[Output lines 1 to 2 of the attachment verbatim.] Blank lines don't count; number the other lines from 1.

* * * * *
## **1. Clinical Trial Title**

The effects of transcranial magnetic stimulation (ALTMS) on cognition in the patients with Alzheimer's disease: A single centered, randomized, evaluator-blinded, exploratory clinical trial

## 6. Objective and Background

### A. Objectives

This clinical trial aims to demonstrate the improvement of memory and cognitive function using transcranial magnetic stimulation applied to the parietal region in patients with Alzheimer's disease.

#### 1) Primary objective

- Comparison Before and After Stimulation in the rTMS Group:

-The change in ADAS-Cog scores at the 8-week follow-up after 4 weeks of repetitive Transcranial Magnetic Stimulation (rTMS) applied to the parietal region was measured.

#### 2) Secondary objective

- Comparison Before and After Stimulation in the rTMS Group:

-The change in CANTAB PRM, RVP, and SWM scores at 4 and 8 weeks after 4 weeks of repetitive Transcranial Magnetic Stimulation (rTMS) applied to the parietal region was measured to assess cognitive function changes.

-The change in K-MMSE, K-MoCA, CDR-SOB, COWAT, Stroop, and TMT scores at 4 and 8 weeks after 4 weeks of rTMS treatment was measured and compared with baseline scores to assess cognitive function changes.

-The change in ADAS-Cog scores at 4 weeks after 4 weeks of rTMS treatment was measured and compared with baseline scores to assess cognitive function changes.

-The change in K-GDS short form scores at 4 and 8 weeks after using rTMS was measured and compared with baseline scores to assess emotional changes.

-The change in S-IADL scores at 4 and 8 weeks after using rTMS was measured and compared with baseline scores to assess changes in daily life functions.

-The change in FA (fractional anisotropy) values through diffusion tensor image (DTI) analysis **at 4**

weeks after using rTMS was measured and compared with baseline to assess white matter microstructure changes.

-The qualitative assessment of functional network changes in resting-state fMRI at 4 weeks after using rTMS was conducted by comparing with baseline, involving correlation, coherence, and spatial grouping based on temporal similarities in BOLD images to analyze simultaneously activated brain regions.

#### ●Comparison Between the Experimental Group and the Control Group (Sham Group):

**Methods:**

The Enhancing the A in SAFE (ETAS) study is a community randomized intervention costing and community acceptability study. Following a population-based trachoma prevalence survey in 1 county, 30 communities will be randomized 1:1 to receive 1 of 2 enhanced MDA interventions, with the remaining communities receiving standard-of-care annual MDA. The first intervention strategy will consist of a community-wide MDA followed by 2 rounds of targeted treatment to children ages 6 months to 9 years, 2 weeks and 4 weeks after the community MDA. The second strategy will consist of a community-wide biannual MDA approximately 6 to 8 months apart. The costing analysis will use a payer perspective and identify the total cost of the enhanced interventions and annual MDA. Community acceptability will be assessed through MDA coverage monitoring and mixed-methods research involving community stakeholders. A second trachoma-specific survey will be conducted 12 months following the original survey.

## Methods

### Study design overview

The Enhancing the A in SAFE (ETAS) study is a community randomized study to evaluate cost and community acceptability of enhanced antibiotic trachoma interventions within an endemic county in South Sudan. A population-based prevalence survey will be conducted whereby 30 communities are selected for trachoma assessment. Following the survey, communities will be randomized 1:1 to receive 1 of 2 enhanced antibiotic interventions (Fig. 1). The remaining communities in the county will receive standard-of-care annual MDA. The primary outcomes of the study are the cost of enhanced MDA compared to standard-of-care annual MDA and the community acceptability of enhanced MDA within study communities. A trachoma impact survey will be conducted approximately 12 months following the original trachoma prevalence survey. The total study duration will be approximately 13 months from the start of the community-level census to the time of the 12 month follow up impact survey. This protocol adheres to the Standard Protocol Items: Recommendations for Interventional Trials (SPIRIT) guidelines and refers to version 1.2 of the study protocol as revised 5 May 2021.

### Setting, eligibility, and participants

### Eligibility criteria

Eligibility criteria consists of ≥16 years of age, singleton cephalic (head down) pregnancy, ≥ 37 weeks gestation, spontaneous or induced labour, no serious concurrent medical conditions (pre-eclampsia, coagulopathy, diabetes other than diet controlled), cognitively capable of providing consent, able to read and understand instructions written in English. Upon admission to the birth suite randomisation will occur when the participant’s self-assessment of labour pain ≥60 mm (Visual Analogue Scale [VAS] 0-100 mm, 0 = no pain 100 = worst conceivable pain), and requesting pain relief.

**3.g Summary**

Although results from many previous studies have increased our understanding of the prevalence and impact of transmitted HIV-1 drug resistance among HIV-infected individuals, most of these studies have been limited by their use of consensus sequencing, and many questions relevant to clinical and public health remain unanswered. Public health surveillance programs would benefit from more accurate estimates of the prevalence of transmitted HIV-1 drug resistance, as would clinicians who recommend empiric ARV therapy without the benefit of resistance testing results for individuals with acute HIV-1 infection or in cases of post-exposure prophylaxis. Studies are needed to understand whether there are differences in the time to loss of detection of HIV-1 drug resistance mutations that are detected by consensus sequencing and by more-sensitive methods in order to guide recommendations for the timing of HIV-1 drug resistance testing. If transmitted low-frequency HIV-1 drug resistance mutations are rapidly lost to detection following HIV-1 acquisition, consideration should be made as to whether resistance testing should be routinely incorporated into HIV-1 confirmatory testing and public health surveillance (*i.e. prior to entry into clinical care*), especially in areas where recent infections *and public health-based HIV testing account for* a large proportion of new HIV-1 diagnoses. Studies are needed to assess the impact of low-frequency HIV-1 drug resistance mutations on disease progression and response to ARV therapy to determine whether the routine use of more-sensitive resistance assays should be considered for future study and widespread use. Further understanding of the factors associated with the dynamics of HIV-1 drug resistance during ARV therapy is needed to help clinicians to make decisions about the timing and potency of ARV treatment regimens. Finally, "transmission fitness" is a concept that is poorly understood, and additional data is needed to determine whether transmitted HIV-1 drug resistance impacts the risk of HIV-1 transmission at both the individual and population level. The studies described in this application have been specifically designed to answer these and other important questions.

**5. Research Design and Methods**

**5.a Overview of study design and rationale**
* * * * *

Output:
## **1. Clinical Trial Title**

The effects of transcranial magnetic stimulation (ALTMS) on cognition in the patients with Alzheimer's disease: A single centered, randomized, evaluator-blinded, exploratory clinical trial